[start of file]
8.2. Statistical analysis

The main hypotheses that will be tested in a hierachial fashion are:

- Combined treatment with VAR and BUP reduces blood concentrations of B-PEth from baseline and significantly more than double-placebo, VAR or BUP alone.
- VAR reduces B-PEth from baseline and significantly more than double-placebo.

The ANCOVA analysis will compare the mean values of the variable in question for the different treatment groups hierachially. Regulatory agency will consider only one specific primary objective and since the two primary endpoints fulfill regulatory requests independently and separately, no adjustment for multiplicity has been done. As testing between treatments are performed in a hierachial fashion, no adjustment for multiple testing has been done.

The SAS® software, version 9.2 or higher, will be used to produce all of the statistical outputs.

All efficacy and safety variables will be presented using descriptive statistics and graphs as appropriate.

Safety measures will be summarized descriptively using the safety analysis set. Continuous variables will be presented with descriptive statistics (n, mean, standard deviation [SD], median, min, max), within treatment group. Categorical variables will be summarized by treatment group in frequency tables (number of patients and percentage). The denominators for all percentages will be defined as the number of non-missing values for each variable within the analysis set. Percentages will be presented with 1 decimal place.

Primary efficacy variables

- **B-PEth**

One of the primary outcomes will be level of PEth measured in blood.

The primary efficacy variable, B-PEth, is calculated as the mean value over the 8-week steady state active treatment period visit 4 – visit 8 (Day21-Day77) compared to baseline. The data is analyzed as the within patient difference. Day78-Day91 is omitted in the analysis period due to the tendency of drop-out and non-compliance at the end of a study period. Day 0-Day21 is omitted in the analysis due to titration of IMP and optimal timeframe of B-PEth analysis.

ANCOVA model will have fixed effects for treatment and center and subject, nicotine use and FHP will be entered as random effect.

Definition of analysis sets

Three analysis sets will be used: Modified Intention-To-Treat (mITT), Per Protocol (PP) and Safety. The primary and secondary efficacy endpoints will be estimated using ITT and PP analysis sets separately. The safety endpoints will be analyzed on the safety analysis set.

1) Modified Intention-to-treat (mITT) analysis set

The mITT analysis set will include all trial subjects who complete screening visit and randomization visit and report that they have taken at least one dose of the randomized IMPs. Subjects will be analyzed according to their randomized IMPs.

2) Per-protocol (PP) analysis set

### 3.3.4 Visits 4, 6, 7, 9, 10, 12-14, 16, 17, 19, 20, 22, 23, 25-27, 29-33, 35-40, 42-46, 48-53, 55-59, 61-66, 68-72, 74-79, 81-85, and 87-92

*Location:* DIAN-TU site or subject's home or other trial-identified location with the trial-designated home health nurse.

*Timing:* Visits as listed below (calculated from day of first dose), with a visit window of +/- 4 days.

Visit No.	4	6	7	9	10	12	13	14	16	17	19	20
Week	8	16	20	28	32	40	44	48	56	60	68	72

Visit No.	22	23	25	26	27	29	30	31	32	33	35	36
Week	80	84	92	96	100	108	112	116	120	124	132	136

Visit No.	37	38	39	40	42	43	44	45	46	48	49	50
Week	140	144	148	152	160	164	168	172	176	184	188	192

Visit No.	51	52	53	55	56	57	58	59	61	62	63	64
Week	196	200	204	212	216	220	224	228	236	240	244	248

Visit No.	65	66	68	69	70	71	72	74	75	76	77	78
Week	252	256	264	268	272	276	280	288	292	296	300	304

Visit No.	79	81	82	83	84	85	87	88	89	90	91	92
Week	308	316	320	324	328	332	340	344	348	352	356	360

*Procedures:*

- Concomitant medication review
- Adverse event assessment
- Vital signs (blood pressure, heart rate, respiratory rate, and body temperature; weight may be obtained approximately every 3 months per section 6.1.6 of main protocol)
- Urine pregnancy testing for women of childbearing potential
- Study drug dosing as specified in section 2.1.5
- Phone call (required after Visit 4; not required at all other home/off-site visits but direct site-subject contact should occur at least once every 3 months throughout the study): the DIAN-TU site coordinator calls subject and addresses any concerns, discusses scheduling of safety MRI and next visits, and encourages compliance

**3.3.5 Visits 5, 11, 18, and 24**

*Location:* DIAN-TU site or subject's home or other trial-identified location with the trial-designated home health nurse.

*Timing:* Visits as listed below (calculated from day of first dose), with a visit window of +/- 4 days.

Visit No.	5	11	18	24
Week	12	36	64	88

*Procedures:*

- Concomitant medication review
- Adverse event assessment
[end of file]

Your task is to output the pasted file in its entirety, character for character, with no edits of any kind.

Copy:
8.2. Statistical analysis

The main hypotheses that will be tested in a hierachial fashion are:

- Combined treatment with VAR and BUP reduces blood concentrations of B-PEth from baseline and significantly more than double-placebo, VAR or BUP alone.
- VAR reduces B-PEth from baseline and significantly more than double-placebo.

The ANCOVA analysis will compare the mean values of the variable in question for the different treatment groups hierachially. Regulatory agency will consider only one specific primary objective and since the two primary endpoints fulfill regulatory requests independently and separately, no adjustment for multiplicity has been done. As testing between treatments are performed in a hierachial fashion, no adjustment for multiple testing has been done.

The SAS® software, version 9.2 or higher, will be used to produce all of the statistical outputs.

All efficacy and safety variables will be presented using descriptive statistics and graphs as appropriate.

Safety measures will be summarized descriptively using the safety analysis set. Continuous variables will be presented with descriptive statistics (n, mean, standard deviation [SD], median, min, max), within treatment group. Categorical variables will be summarized by treatment group in frequency tables (number of patients and percentage). The denominators for all percentages will be defined as the number of non-missing values for each variable within the analysis set. Percentages will be presented with 1 decimal place.

Primary efficacy variables

- **B-PEth**

One of the primary outcomes will be level of PEth measured in blood.

The primary efficacy variable, B-PEth, is calculated as the mean value over the 8-week steady state active treatment period visit 4 – visit 8 (Day21-Day77) compared to baseline. The data is analyzed as the within patient difference. Day78-Day91 is omitted in the analysis period due to the tendency of drop-out and non-compliance at the end of a study period. Day 0-Day21 is omitted in the analysis due to titration of IMP and optimal timeframe of B-PEth analysis.

ANCOVA model will have fixed effects for treatment and center and subject, nicotine use and FHP will be entered as random effect.

Definition of analysis sets

Three analysis sets will be used: Modified Intention-To-Treat (mITT), Per Protocol (PP) and Safety. The primary and secondary efficacy endpoints will be estimated using ITT and PP analysis sets separately. The safety endpoints will be analyzed on the safety analysis set.

1) Modified Intention-to-treat (mITT) analysis set

The mITT analysis set will include all trial subjects who complete screening visit and randomization visit and report that they have taken at least one dose of the randomized IMPs. Subjects will be analyzed according to their randomized IMPs.

2) Per-protocol (PP) analysis set

### 3.3.4 Visits 4, 6, 7, 9, 10, 12-14, 16, 17, 19, 20, 22, 23, 25-27, 29-33, 35-40, 42-46, 48-53, 55-59, 61-66, 68-72, 74-79, 81-85, and 87-92

*Location:* DIAN-TU site or subject's home or other trial-identified location with the trial-designated home health nurse.

*Timing:* Visits as listed below (calculated from day of first dose), with a visit window of +/- 4 days.

Visit No.	4	6	7	9	10	12	13	14	16	17	19	20
Week	8	16	20	28	32	40	44	48	56	60	68	72

Visit No.	22	23	25	26	27	29	30	31	32	33	35	36
Week	80	84	92	96	100	108	112	116	120	124	132	136

Visit No.	37	38	39	40	42	43	44	45	46	48	49	50
Week	140	144	148	152	160	164	168	172	176	184	188	192

Visit No.	51	52	53	55	56	57	58	59	61	62	63	64
Week	196	200	204	212	216	220	224	228	236	240	244	248

Visit No.	65	66	68	69	70	71	72	74	75	76	77	78
Week	252	256	264	268	272	276	280	288	292	296	300	304

Visit No.	79	81	82	83	84	85	87	88	89	90	91	92
Week	308	316	320	324	328	332	340	344	348	352	356	360

*Procedures:*

- Concomitant medication review
- Adverse event assessment
- Vital signs (blood pressure, heart rate, respiratory rate, and body temperature; weight may be obtained approximately every 3 months per section 6.1.6 of main protocol)
- Urine pregnancy testing for women of childbearing potential
- Study drug dosing as specified in section 2.1.5
- Phone call (required after Visit 4; not required at all other home/off-site visits but direct site-subject contact should occur at least once every 3 months throughout the study): the DIAN-TU site coordinator calls subject and addresses any concerns, discusses scheduling of safety MRI and next visits, and encourages compliance

**3.3.5 Visits 5, 11, 18, and 24**

*Location:* DIAN-TU site or subject's home or other trial-identified location with the trial-designated home health nurse.

*Timing:* Visits as listed below (calculated from day of first dose), with a visit window of +/- 4 days.

Visit No.	5	11	18	24
Week	12	36	64	88

*Procedures:*

- Concomitant medication review
- Adverse event assessment